Nothing general about general practice, NHS ad campaign tells students

The NHS in England has launched a social media advertising campaign to attract more doctors into general practice.

The campaign, part of the 10-point GP workforce plan launched in January, is spearheaded by Health Education England and backed and co-funded by the RCGP, NHS England and the GPC.

Six short videos as well as posters (below right) and other materials will be published over six weeks in the run up to the next annual recruitment cycle. Using the slogan, ‘there’s nothing general about general practice’, the campaign hopes to attract foundation doctors and medical students to make a positive choice for a career in the service.Click to view full-size poster

The campaign will attempt to reverse a recruitment slump that saw a fifth of available GP trainee posts left vacant after two rounds of recruitment in 2015.

GP careers

GP and HEE clinical lead for the campaign professor Simon Gregory explained that the campaign slogan was saying ‘every day is different’.

‘Every patient is different, and every consultation is different,' he said. ‘It's about the rich variety and challenge of general practice, rather than it being a homogenised career.’

Medics who responds to the ads will be put in touch with a GP ambassador, a grassroots GP who has volunteered to speak to potential recruits about what the job is like. 

‘We are not in anyway trying to gloss over the problems of general practice’, said professor Gregory. ‘The issues of workload, and bureaucracy, and finance - as Simon Stevens himself has acknowledged - are very much there. This is not trying to market against that.’

GP recruitment video

The first video released as part of the campaign features a GP filling out a form to help a patient go skydiving.

The pilot campaign is funded jointly by the four supporting organisations, although HEE said it was unable to say how much it cost.

GP recruitment target

There were no targets or estimates of how many extra GPs might be recruited through the campaign, although there will be an evaluation of its effectiveness afterwards.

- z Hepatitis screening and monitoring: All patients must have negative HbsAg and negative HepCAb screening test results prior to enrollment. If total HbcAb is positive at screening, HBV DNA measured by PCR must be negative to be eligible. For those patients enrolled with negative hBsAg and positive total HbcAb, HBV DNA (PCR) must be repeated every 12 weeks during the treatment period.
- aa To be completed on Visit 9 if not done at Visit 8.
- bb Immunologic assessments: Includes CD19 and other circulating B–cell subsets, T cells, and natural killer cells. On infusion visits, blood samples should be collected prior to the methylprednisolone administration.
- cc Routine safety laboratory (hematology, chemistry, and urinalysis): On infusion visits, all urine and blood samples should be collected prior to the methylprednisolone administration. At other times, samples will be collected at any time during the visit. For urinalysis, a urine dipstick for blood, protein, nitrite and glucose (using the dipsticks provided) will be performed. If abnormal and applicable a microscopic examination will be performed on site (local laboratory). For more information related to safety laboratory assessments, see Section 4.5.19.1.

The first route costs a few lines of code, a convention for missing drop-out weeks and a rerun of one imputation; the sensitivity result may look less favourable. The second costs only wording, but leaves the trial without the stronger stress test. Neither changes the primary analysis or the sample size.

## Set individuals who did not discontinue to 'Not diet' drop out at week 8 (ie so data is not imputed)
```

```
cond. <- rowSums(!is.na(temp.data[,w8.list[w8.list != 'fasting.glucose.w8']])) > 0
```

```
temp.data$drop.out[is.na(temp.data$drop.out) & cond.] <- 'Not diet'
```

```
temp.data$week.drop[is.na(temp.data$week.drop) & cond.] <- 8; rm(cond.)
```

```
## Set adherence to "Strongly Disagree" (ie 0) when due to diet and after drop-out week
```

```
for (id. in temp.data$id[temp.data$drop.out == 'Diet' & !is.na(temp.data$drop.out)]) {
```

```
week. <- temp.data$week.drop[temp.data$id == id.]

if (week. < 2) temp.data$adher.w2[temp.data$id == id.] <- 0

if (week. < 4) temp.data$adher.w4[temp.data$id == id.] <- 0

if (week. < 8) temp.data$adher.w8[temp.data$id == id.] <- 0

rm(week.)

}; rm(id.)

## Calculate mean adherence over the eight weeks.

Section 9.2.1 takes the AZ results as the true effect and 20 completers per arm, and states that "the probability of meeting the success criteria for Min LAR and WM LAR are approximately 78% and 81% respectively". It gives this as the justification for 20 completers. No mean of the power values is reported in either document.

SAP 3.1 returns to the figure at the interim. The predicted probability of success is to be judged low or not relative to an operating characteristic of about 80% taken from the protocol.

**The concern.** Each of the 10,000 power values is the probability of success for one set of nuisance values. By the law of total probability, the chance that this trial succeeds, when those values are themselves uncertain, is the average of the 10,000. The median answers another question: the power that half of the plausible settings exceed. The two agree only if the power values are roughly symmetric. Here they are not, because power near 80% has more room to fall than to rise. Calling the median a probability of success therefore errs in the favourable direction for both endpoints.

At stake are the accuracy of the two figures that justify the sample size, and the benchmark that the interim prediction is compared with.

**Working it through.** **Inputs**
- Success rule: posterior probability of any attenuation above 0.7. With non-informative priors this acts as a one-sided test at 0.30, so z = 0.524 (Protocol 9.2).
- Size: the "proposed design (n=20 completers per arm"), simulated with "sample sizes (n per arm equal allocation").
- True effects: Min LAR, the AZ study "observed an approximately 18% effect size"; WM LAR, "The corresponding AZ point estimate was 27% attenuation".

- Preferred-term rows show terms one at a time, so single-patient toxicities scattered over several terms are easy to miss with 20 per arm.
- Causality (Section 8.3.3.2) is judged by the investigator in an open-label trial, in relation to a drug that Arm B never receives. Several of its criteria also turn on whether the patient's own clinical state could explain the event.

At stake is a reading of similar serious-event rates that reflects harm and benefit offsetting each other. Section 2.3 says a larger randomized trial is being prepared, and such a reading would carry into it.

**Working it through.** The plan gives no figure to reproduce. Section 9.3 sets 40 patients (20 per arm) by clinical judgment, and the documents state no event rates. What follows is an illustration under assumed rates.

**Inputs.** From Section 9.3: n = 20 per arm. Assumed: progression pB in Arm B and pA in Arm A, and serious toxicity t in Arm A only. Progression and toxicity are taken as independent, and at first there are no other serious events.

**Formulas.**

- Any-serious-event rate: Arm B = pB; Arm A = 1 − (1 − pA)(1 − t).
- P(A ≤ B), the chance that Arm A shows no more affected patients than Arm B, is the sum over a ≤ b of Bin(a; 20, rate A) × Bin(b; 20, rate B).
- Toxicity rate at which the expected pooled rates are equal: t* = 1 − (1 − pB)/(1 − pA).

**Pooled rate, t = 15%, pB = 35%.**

‘I don't know how many people it will reach or the effect it will have on recruitment’, professor Gregory said. ‘Anything we can do increase people making a positive choice to be a GP, then whoever does that will make it a success.’

The marketing campaign is part of a range of initiatives underway to recruit an extra 5,000 GPs by 2020. Professor Gregory said he understood the scepticism of some GPs about the target. ‘But this is one of a huge number of things we are doing with our partners to increase recruitment. We just have to work together.’

Health secretary Jeremy Hunt said: ‘We already know GPs are the bedrock of our health service – and the NHS’s own plan for the future makes them the driving force for change in the way we care for people. As the campaign says, there has never been a more exciting time to be a part of general practice – and I hope this will help to attract the GPs of tomorrow.’

Pressure on GPs

RCGP chairwoman Dr Maureen Baker said: ‘We hope this video tackles the perception that general practice is not as exciting as other medical specialties. Nothing could be further from the truth.

‘I’ve been a GP for more than 30 years – it is a stimulating and diverse profession that offers numerous opportunities. What’s more, GPs are now performing procedures every day in our consultation rooms that a decade ago would automatically have been referred to hospital specialists.

‘General practice is under pressure, but there is now a real push for more resources into general practice and to build up the GP workforce. To any medical student considering general practice – I welcome you to a challenging yet exhilarating career where no two days are ever the same.’

GPC workforce subcommittee chairman Dr Krishna Kasaraneni said: 'It is important that we change perceptions of general practice and inspire the next generation of medical graduates to become GPs. 

'We want to see an increase the number of applications for GP training places for 2016/17 and this campaign could help to achieve that. However, it is only one part of a wider solution and the government has to address these core problems so that we can truly attract the GPs we need.'

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